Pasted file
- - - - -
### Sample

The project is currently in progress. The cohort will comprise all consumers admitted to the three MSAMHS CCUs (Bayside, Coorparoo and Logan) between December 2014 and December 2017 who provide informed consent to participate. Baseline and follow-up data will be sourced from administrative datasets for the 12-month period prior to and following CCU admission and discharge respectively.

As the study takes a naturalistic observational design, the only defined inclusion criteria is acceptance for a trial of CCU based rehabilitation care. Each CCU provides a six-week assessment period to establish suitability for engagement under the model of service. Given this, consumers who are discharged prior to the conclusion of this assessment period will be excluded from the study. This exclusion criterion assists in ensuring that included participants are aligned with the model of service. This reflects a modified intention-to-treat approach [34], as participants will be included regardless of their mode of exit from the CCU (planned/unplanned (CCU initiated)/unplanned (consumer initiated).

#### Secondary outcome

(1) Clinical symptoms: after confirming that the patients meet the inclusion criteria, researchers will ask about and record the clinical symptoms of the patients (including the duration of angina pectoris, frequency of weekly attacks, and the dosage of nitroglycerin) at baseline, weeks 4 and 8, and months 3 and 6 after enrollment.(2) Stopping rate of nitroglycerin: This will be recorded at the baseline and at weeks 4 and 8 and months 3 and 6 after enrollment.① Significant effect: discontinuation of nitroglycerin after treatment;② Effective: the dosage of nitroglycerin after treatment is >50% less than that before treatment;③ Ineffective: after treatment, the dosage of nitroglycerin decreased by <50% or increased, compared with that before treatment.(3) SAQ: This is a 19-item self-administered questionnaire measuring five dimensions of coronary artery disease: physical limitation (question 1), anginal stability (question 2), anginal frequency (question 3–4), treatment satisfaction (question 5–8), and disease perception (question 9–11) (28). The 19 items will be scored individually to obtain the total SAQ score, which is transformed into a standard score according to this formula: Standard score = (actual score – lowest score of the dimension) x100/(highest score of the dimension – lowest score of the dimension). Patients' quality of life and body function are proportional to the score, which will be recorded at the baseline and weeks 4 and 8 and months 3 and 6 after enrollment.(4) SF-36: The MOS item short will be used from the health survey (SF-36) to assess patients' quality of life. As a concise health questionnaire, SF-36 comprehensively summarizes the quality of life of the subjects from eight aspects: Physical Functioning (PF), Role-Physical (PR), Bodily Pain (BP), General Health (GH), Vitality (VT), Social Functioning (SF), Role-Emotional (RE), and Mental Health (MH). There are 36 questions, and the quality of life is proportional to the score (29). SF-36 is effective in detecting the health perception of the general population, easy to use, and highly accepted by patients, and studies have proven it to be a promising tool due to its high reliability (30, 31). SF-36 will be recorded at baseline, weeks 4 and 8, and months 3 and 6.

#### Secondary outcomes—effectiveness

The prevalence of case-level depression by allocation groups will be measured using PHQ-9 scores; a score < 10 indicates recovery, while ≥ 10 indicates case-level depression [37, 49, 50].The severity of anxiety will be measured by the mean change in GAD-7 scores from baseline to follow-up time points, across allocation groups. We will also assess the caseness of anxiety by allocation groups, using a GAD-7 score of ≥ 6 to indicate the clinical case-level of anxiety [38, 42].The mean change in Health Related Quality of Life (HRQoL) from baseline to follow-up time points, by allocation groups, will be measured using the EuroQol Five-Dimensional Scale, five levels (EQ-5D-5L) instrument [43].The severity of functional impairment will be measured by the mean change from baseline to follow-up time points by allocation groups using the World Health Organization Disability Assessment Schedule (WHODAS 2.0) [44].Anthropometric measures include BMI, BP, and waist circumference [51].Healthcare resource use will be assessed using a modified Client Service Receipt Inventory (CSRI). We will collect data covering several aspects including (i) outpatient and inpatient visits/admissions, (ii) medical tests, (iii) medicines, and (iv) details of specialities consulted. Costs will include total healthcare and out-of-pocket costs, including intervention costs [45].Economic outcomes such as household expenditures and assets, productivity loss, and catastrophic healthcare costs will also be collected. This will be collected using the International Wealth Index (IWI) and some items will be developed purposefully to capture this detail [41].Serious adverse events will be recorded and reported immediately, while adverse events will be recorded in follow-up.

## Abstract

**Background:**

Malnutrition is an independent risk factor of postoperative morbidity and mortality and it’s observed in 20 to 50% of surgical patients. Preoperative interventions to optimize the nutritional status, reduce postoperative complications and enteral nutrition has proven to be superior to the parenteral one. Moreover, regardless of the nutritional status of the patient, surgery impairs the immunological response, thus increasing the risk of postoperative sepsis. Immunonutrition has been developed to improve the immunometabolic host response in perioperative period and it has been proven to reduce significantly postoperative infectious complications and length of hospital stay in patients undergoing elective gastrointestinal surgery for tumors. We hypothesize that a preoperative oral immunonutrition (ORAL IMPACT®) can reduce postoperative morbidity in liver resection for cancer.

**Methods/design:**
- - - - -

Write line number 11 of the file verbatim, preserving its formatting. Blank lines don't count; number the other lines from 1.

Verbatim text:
**Methods/design:**